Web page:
And yet, they also stock rarities from the famed mill (for example, a 1968 Cone Mills denim jean), and it’s even more helpful that this type of fabric ages beautifully. Even more incredibly, most of its handsome made in America jeans go for under $200, which is a downright steal in this day and age.

Stovall & Young

With Stovall & Young simplicity is again an asset, rather than a negative. Choose from just two styles (the Martin and the Young) – each of which is crafted from handsome White Oak Cone Mills denim in deep, inky blue – then take your pick between carefully sewn contrast stitching.

The details separate the best pairs from the rest, and that’s also apparent in the production process. These rugged blue jeans are made in San Francisco using materials like Portland, Oregon leather – made in the USA definitely still means something here.

Freenote Cloth

Sturdy, hardwearing denim that means business is exactly what you’re getting with Freenote Cloth. The fit options, from slim taper to slim straight, are versatile, as are deep colours like black and indigo (selvedge, of course). You’ll also find some of the best, toughest materials on the market – Freenote Cloth offers a beastly 17oz. black selvedge denim, for instance.

These are the kind of jeans designed to be worn for days at a time to break in (be sure to spot clean), so take your time and relish the chance to wear some of the best made in the USA jeans on the market.

Jeans brands no longer Made in the USA

The rear of a pair of Levi's 501 jeans, which are no longer made in America

Levi’s jeans are no longer made in the USA

You may have got to this point and scratched your head at some of the seemingly all-American brands missing from this list. There’s no Levi’s or Lee, no Wrangler, Dickies, Gap or American Apparel either.

They are American labels, or at least they were founded in America. They’re also synonymous with denim – but the jeans themselves are now made elsewhere, whatever their red-white-and-blue reputations might hint at.

We’re not taking anything away from the quality of their products, but these global brands outsourced production long ago. They keep prices relatively low by mass-producing jeans in factories all over the world, usually in developing countries.

Your Levi’s are probably made in Bangladesh, Sri Lanka, India, Vietnam or elsewhere; although some product lines, such as Levi’s Vintage Clothing, are still made in the USA. Wrangler’s Rooted collection is also US-made, even though the majority of its jeans are now constructed abroad.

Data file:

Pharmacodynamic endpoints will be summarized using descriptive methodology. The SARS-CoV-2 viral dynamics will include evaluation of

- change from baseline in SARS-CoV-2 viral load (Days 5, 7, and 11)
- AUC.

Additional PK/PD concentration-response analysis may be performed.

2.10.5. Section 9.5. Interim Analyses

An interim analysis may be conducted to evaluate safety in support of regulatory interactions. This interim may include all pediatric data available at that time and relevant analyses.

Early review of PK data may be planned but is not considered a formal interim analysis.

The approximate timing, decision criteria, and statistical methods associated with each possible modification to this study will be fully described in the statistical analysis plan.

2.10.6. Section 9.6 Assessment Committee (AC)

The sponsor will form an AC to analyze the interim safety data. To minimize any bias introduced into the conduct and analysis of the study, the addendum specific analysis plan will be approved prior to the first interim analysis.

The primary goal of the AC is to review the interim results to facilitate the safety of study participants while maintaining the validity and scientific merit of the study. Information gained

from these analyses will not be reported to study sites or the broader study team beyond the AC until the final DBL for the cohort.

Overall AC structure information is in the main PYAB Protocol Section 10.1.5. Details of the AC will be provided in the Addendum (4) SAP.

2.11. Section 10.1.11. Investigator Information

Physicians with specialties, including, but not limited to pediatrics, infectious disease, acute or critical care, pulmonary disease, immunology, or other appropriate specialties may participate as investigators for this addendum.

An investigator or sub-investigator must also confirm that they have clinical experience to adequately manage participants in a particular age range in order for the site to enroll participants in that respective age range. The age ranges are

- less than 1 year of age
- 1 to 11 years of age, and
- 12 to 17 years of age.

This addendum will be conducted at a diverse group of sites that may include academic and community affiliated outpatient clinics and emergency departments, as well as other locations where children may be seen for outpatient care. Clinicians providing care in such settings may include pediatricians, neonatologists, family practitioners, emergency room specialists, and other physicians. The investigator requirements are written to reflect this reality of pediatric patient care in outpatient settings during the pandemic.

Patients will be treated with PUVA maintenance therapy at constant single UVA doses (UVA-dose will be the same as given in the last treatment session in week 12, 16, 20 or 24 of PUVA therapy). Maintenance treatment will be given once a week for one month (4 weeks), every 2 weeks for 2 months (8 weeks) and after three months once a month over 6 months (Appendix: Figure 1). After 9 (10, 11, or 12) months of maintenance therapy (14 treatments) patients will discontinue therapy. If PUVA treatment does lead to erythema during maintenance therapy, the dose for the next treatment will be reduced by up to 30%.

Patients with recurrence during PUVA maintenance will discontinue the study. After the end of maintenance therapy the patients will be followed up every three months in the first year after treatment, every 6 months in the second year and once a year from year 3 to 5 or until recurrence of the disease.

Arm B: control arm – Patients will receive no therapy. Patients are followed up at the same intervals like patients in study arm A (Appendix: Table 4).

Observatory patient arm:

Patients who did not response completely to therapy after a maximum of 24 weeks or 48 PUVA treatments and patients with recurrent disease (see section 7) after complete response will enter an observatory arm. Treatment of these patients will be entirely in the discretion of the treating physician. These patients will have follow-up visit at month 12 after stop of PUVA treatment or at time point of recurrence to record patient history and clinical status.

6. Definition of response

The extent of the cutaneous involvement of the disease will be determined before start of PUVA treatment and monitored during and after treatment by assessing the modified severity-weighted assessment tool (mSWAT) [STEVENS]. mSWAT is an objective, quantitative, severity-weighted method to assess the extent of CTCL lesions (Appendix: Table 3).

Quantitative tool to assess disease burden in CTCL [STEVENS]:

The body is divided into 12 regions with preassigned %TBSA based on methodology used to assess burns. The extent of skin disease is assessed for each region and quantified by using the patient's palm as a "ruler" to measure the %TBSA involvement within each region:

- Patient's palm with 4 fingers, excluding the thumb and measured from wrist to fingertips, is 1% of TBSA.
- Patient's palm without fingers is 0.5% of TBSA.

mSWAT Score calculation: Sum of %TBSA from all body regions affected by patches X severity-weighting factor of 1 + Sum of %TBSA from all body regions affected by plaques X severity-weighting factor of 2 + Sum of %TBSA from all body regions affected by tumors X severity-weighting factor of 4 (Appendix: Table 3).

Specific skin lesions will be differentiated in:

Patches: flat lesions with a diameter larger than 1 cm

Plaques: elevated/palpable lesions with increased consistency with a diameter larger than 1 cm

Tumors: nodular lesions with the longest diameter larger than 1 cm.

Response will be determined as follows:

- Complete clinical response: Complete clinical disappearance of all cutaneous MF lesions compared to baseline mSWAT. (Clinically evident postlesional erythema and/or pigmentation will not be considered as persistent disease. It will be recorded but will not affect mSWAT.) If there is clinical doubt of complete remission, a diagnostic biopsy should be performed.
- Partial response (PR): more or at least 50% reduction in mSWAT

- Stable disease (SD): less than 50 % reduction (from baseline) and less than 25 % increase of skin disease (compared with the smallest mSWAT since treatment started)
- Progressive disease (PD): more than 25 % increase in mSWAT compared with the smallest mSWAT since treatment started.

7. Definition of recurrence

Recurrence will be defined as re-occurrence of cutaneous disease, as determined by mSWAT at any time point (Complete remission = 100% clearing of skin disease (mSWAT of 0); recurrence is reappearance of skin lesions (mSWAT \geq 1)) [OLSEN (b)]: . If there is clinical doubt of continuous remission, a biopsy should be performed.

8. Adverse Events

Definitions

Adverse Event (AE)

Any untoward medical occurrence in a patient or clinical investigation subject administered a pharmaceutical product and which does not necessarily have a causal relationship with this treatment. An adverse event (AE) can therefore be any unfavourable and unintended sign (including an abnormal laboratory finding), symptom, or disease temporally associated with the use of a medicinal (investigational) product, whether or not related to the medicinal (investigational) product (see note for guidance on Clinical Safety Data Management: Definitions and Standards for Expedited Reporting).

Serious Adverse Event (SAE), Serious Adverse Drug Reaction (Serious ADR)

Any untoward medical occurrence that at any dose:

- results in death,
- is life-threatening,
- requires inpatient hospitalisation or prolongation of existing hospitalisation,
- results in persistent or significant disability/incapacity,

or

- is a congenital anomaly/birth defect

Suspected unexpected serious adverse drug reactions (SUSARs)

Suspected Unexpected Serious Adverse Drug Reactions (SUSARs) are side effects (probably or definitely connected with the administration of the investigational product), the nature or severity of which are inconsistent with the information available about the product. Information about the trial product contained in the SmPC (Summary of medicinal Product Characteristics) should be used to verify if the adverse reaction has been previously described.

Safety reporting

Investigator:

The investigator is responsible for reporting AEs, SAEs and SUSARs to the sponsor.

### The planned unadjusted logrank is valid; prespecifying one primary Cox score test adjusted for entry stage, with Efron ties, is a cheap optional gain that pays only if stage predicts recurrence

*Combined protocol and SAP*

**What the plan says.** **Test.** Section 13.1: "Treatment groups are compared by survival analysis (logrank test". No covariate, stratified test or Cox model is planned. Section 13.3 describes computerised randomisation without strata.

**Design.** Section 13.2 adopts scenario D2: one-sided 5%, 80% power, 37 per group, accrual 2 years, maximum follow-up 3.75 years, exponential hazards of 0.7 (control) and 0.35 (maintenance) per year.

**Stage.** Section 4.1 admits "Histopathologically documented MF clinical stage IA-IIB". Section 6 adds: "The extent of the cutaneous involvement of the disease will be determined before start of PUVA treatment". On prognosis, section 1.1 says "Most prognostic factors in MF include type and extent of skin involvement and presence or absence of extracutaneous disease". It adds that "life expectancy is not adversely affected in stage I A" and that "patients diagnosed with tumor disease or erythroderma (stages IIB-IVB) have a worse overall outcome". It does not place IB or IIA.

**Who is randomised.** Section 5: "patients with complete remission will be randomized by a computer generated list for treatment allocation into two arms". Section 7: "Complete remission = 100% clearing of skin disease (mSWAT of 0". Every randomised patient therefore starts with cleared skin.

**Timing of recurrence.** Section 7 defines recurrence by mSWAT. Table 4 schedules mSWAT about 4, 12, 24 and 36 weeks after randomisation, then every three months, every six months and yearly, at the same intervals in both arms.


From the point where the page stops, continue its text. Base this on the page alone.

Does that matter? That’s a call for you to make. But if you truly want to buy American-made jeans, trust us on the list above and always look past the stars-and-stripes logos to read the labels or the brand stories.

Where are Wrangler jeans made?

The majority of Wrangler jeans you’ll now find in department stores are not made in the USA, with manufacturing outsourced primarily to Bangladesh, Mexico, and Nicargua.

The brand does however still offer a limited edition range of jeans which is entirely produced in America, titled the ‘Rooted Collection’. Each pair is cut from 100% American grown cotton milled at the Mount Vernon Mills in Trion, Georgia, then sewn by Excel Manufacturing in El Paso, Texas. The lines often sell out quickly as they are made in small batches, so you need to be quick to get your hands on a pair.

Where are Levi’s jeans made?

Does it get more American than Levi’s? Well, not anymore. Pre-covid the brand decided to outsource almost its entire manufacturing to developing countries overseas, with its jeans now primarily made in factories located in Bangladesh, India, Sri Lanka, Vietnam, and Indonesia.

Levi’s does still offer a handful of made in the USA jeans through its Levi’s Vintage Clothing subline, which is designed to replicate iconic Levi’s archive items, with raw selvedge sourced from the renowned Cone Mills factory in North Carolina. However, expect to pay a heavy premium.

Where are Lee jeans made?

Lee hasn’t manufactured its jeans in America for decades. The company initially decided to move almost the entire production to a number of small factories in Chamarajanagar, India, managed by Arvind Mills.

In 2019, Lee was acquired by Kontoor Brands, a spin-off of VF Corporation’s Jeanswear Division, which decided to expand some of its manufacturing to both Mexico and China. By all accounts, Lee jeans are now produced in these three countries, primarily.